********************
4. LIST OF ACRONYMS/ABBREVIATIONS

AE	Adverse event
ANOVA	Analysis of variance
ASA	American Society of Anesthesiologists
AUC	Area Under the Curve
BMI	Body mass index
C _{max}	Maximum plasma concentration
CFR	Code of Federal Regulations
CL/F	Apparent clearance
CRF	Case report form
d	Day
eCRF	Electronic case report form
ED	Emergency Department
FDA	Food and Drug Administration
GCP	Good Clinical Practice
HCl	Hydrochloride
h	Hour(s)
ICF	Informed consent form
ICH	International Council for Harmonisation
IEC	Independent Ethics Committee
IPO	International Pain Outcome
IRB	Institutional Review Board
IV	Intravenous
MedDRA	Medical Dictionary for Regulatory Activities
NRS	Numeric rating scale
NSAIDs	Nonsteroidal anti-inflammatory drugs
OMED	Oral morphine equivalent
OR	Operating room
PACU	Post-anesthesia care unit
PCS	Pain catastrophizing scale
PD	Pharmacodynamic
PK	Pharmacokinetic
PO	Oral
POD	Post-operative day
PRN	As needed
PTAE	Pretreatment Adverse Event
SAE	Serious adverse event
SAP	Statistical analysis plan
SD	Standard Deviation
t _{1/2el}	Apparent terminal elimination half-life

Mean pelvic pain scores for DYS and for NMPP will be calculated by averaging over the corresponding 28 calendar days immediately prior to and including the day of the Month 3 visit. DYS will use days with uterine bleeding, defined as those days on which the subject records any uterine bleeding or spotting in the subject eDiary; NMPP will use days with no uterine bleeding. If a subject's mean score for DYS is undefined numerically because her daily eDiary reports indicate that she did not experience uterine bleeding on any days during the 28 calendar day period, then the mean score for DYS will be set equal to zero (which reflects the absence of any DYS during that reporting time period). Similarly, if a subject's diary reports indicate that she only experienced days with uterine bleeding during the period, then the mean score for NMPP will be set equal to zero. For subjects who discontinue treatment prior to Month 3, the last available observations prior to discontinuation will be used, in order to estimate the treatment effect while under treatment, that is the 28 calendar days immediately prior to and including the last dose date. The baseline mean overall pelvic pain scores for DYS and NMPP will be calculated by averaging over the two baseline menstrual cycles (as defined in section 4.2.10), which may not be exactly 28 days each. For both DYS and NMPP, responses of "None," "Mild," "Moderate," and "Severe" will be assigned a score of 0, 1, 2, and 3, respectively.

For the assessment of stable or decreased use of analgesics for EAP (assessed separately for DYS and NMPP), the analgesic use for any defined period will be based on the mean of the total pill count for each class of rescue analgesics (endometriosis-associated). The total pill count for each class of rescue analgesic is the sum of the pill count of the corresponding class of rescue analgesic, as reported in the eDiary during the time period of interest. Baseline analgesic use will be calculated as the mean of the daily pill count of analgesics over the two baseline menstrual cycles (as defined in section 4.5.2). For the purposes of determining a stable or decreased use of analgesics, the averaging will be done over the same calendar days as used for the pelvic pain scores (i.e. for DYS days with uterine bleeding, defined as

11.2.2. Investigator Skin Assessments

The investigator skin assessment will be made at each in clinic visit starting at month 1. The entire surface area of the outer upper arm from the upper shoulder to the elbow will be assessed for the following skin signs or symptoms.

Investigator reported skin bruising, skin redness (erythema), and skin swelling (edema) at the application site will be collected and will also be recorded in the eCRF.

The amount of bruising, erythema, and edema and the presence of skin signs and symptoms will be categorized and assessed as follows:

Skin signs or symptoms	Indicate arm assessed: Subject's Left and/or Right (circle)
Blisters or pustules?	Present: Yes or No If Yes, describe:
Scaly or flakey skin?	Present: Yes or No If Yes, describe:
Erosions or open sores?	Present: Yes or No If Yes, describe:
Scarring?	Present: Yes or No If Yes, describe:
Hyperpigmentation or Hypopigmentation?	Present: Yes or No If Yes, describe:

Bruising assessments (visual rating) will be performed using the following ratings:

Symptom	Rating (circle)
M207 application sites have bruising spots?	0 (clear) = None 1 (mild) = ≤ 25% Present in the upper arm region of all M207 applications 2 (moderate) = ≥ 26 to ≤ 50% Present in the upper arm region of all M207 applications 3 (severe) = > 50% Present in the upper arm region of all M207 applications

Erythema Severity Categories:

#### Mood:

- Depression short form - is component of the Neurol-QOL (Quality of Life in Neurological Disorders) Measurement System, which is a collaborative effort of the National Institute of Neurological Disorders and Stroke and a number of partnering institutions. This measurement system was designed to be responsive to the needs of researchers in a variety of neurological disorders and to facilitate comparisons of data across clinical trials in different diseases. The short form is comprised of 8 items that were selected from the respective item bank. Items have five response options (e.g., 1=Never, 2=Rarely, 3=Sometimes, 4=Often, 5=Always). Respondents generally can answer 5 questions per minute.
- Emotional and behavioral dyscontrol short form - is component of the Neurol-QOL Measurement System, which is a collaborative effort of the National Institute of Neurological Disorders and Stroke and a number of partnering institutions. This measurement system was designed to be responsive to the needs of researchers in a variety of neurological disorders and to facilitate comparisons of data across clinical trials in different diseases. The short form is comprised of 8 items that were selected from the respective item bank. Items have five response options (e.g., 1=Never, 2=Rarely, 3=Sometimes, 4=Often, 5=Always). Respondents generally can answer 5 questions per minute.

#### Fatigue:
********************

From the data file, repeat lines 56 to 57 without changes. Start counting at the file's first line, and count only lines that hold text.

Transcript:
Erythema Severity Categories:

#### Mood: